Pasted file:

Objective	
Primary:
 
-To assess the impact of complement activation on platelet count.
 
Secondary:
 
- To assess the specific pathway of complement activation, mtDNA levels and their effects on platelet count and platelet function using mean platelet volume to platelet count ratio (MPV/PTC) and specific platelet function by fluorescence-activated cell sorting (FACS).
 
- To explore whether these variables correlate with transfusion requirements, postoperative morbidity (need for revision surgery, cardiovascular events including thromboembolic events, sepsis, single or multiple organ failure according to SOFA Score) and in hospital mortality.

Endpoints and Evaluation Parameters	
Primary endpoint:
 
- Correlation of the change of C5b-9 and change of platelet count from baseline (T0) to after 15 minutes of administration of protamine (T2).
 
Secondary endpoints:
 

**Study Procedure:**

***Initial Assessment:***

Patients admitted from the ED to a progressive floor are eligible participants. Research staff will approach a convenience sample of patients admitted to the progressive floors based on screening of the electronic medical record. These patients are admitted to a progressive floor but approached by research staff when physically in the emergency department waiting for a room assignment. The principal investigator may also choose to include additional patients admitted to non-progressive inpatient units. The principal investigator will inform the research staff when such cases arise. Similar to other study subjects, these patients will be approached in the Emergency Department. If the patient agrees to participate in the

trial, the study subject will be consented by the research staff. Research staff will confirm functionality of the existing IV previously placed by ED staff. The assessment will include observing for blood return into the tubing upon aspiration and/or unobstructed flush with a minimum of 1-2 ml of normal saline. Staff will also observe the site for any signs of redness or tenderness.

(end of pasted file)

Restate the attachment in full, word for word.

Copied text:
Objective	
Primary:
 
-To assess the impact of complement activation on platelet count.
 
Secondary:
 
- To assess the specific pathway of complement activation, mtDNA levels and their effects on platelet count and platelet function using mean platelet volume to platelet count ratio (MPV/PTC) and specific platelet function by fluorescence-activated cell sorting (FACS).
 
- To explore whether these variables correlate with transfusion requirements, postoperative morbidity (need for revision surgery, cardiovascular events including thromboembolic events, sepsis, single or multiple organ failure according to SOFA Score) and in hospital mortality.

Endpoints and Evaluation Parameters	
Primary endpoint:
 
- Correlation of the change of C5b-9 and change of platelet count from baseline (T0) to after 15 minutes of administration of protamine (T2).
 
Secondary endpoints:
 

**Study Procedure:**

***Initial Assessment:***

Patients admitted from the ED to a progressive floor are eligible participants. Research staff will approach a convenience sample of patients admitted to the progressive floors based on screening of the electronic medical record. These patients are admitted to a progressive floor but approached by research staff when physically in the emergency department waiting for a room assignment. The principal investigator may also choose to include additional patients admitted to non-progressive inpatient units. The principal investigator will inform the research staff when such cases arise. Similar to other study subjects, these patients will be approached in the Emergency Department. If the patient agrees to participate in the

trial, the study subject will be consented by the research staff. Research staff will confirm functionality of the existing IV previously placed by ED staff. The assessment will include observing for blood return into the tubing upon aspiration and/or unobstructed flush with a minimum of 1-2 ml of normal saline. Staff will also observe the site for any signs of redness or tenderness.